Thursday, June 20, 2013

Early Bird

It's hard to sleep these light mornings but lying awake while the sun shines outside isn't an option. Or maybe I'm just a natural early bird keen to catch the birding action. Whatever it is I soon found myself heading north for a wander around the hot spots of Cockerham for a couple of hours before clouds rolled in and rain returned. 

The Barn Owl is an early bird too, hunting the marsh and the roadside before most normal people are up and about. I was stood in a cloud of morning midges hence the black dots appearing to surround the owl, tiny insects which are actually whizzing around the camera lens pointed unerringly at the owl. A little more road traffic soon sent the owl back home for a daytime sleep.

Barn Owl

Barn Owl

The swarm of midges attracted Swifts again with 25 or more hawking the insects along the hedgerow and over my head, but only tiny numbers of Swallows and House Martins. I was to see Sand Martins later when I called at Hillam Lane where the colony now numbers 10/12 nest holes and c30 birds including this season's juveniles. 

Sand Martin

Waders and wildfowl on the pools/creek - 3 Grey Heron, 3 Lapwing, 1 Curlew, 12 Oystercatcher, 14 Redshank,1 Goldeneye, 3 Wigeon, 14 Tufted Duck, 6 Shelduck and 1 Teal. 

Alongside the road were 2 pairs of Reed Buntings feeding young, 1 singing Reed Warbler, 1 Pied Wagtail and 7 Tree Sparrow. While there are mainly juvenile Tree Sparrows about, the few adults I saw were busy collecting insects to feed their nestlings. We perhaps think of sparrows as seed eaters but Tree Sparrow youngsters are fed a high diet of insects.

Tree Sparrow

Jeremy Lane to Cockersands produced 4 Whitethroat, 2 Reed Bunting, 10 Skylark, 2 Sedge Warbler and several more Tree Sparrows.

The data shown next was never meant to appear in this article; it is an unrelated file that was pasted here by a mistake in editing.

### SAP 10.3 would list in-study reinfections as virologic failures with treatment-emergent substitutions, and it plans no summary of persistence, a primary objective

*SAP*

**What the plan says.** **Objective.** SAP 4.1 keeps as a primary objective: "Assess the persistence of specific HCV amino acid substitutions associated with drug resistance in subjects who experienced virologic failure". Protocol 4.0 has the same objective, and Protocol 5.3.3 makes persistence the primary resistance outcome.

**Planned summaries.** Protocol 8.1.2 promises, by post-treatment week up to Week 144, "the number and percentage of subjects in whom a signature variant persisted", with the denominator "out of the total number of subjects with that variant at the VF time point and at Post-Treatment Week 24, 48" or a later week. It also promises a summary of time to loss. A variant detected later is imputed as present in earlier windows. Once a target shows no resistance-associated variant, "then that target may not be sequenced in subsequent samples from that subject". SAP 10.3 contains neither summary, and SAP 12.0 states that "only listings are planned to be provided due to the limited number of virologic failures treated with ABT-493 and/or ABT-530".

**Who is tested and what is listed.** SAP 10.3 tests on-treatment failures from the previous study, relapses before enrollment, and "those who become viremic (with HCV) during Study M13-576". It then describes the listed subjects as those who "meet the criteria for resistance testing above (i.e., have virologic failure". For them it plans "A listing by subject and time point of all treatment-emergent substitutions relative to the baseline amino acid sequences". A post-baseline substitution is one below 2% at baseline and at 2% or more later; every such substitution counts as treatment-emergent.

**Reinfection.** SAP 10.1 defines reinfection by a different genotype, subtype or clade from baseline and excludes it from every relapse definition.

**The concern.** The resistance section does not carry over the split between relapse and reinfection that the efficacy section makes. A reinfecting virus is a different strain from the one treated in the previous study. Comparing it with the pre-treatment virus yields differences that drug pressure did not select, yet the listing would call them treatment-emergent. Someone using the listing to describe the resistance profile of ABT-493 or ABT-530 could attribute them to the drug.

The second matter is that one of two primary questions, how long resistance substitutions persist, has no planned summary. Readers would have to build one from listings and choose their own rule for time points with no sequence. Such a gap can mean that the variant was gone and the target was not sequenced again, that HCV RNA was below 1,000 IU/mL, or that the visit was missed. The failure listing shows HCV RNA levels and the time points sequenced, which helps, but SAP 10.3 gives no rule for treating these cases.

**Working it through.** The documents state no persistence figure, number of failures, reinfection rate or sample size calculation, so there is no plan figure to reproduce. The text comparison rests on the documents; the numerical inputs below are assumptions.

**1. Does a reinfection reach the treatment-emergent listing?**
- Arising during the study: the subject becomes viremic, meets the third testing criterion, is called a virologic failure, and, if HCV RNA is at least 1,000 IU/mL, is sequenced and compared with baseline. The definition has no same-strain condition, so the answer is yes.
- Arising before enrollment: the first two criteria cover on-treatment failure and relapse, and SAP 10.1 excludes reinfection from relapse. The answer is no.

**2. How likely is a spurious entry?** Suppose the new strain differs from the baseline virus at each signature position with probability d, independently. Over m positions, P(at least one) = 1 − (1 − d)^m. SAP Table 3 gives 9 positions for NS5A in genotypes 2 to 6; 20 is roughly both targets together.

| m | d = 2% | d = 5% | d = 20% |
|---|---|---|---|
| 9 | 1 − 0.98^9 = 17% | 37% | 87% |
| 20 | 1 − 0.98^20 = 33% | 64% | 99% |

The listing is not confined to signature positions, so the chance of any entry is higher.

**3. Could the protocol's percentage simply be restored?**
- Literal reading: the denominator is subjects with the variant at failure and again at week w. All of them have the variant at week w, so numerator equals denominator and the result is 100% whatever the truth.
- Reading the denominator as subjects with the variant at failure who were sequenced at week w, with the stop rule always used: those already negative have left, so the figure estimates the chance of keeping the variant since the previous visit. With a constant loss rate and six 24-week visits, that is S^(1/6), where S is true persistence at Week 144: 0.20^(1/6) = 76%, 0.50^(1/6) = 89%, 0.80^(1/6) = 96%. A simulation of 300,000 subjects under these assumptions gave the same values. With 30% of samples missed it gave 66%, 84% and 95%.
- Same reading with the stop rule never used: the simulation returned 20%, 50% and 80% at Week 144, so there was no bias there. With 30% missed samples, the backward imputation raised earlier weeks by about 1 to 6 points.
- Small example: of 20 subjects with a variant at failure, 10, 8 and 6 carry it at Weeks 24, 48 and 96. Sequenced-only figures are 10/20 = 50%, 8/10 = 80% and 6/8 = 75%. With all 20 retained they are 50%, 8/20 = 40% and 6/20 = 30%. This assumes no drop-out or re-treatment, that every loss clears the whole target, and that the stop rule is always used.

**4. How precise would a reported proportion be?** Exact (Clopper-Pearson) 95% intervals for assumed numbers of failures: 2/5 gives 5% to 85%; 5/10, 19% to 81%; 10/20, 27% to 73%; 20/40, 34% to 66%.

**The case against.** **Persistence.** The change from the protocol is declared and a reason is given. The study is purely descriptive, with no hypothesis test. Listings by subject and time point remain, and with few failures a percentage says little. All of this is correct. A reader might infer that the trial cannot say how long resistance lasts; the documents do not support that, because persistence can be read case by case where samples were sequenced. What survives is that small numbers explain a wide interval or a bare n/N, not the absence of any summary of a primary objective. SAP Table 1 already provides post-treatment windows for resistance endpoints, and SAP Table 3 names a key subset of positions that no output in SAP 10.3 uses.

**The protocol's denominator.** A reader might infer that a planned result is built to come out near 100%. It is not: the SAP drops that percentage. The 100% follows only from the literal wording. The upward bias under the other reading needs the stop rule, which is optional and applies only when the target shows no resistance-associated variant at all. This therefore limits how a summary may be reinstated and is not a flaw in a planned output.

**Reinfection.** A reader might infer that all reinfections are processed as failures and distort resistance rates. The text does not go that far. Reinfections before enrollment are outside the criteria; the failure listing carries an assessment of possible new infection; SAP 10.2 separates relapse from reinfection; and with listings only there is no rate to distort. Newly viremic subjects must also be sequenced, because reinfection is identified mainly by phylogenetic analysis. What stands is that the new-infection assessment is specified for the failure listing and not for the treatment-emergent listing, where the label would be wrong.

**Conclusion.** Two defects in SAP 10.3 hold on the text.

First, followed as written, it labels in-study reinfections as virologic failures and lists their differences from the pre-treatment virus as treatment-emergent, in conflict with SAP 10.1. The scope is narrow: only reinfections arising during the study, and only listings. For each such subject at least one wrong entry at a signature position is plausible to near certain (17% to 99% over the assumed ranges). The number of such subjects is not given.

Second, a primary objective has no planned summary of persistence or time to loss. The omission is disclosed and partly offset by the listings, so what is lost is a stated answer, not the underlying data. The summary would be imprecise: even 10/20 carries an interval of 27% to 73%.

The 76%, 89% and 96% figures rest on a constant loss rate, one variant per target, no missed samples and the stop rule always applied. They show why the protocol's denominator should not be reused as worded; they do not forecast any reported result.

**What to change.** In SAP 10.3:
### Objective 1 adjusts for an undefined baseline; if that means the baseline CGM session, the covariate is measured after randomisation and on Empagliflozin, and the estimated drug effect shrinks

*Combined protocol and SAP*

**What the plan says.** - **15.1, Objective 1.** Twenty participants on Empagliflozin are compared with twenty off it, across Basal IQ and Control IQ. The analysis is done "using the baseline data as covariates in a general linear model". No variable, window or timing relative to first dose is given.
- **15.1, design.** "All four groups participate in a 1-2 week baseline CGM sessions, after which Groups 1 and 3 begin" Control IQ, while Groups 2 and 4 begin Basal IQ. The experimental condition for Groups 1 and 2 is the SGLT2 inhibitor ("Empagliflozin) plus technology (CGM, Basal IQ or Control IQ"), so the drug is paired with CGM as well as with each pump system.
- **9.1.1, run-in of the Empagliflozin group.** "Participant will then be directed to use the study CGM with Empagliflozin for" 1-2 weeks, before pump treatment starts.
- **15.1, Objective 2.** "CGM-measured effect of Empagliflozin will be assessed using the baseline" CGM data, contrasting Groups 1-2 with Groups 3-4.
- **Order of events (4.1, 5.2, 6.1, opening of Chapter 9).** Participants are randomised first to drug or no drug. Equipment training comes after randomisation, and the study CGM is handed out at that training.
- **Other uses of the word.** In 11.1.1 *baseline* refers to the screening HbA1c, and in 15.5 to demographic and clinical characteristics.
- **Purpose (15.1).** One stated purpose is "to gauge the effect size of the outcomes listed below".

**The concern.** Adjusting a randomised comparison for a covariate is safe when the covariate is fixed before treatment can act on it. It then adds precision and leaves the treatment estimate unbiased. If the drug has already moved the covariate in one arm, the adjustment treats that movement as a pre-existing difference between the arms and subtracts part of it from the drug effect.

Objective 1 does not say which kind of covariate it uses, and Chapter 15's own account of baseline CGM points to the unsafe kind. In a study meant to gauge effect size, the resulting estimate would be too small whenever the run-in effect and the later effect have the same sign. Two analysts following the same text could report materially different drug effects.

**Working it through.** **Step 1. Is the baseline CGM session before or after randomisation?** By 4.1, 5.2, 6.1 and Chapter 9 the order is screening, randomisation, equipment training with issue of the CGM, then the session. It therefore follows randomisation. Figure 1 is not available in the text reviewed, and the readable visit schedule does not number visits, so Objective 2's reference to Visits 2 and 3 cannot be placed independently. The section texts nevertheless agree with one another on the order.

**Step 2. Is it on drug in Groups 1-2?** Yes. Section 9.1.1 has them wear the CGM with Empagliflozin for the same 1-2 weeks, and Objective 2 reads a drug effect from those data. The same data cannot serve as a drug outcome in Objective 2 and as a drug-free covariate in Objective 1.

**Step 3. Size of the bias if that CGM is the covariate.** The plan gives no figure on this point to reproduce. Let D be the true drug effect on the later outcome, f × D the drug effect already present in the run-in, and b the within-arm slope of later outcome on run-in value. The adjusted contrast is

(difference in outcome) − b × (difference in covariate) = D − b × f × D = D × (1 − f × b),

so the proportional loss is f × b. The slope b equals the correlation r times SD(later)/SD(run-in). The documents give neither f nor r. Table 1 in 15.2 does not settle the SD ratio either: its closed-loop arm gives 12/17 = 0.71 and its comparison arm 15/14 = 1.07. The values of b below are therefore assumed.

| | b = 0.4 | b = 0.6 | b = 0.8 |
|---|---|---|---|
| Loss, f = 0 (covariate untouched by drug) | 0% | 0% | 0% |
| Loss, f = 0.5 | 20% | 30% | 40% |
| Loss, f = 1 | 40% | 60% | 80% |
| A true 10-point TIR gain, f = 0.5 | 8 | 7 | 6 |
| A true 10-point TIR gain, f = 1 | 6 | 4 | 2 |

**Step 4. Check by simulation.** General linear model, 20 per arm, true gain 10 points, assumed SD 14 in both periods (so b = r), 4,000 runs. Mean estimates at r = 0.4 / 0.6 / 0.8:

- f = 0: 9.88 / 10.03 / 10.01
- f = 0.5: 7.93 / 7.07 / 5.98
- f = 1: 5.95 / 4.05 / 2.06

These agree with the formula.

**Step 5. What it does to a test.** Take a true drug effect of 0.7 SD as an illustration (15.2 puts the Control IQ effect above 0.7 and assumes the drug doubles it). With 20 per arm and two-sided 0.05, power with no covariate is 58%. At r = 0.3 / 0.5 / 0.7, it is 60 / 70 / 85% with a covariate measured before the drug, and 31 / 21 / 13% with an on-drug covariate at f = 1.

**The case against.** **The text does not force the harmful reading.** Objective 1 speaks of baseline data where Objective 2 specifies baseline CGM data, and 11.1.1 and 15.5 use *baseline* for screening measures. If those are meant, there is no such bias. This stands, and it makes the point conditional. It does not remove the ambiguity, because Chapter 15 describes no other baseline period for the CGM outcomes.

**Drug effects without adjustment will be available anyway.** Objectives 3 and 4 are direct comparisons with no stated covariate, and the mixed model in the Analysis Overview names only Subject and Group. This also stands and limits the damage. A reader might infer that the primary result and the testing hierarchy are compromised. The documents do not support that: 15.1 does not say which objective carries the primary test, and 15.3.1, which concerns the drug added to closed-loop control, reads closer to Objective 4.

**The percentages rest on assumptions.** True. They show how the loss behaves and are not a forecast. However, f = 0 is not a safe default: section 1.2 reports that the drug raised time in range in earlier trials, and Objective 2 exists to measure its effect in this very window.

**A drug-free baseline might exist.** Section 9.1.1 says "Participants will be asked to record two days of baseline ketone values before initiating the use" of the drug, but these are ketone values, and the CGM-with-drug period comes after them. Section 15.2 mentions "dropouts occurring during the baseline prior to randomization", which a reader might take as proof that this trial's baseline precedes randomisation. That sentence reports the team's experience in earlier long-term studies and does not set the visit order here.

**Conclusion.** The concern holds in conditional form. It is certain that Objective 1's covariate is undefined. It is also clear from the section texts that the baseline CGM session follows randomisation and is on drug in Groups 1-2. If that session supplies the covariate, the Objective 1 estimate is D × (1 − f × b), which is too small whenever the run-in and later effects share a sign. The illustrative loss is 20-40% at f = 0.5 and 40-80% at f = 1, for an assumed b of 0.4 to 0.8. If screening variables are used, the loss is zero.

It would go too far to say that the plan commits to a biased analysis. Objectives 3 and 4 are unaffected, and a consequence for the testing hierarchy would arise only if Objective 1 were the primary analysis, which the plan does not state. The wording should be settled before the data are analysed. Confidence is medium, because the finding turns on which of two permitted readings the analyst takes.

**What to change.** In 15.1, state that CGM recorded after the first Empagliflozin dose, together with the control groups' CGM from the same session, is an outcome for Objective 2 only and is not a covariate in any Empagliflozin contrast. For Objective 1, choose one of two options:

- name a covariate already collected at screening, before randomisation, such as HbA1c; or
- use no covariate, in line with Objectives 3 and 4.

The tide was well in at Cockersands helping to find a number of waders and wildfowl, including 4 Curlew, 170 Oystercatcher, 1 Grey Plover, 8 Teal and a good count of 53 Eider. The Eider count comprised a flight of 5 heading out of the estuary together with a crèching group of 48 birds, 8 adult females and 40 ducklings. 


Eiders are colonial breeders. They nest on coastal islands in colonies ranging in size of less than 100 to upwards of 10,000-15,000 individuals. Female Eiders frequently return to breed on the same island where they were hatched. This can lead to a high degree of relatedness between individuals nesting on the same island, as well as the development of kin-based female social structures. This relatedness has played a role in the evolution of co-operative breeding behaviours amongst Eiders. Examples of these behaviours include laying eggs in the nests of related individuals and crèching, where female Eiders team up and share the work of rearing ducklings. The picture below shows just part of today's Eider crèche. 

Eider crèche 

That's all for now folks. Look in to Another Bird Blog soon for more early news and views.

"Click the Pics" for a better view.


eileeninmd said...

Awesome shots of the barn owl, Phil! And I love the Eider group, cool sighting! Great outing and photos!

TheChieftess said...

Wonderful shots!!!

Isidro Ortiz said...

Bonitas capturas,las de la Lechuza en vuelo me gustan mucho.Un abrazo

Carole M. said...

aren't those barn owls just the sweetest birds? You got some special shots; it's always worth being out of bed (if it's not too cold that is), for them

Ana Mínguez Corella said...

Fantastic!!!.. Great shots. Love Barn Owl.. Congrats..

Russell Jenkins said...

Wow! The owl pictures are amazing and even wilder with the midges. You're a sharper birder than I with your counts, too, Phil.

Mary Howell Cromer said...

The Sand Martin is new for me...maybe yes, maybe not, but at any rate...I took great notice of this great looking bird and of course the image quality is not too shabby. I am the same way...if the daylight is coming through the curtains, I do not desire to miss a heartbeat on my feet and going after the day. Then before the light is done at the end of day, I am done for. Happy weekend Phil~

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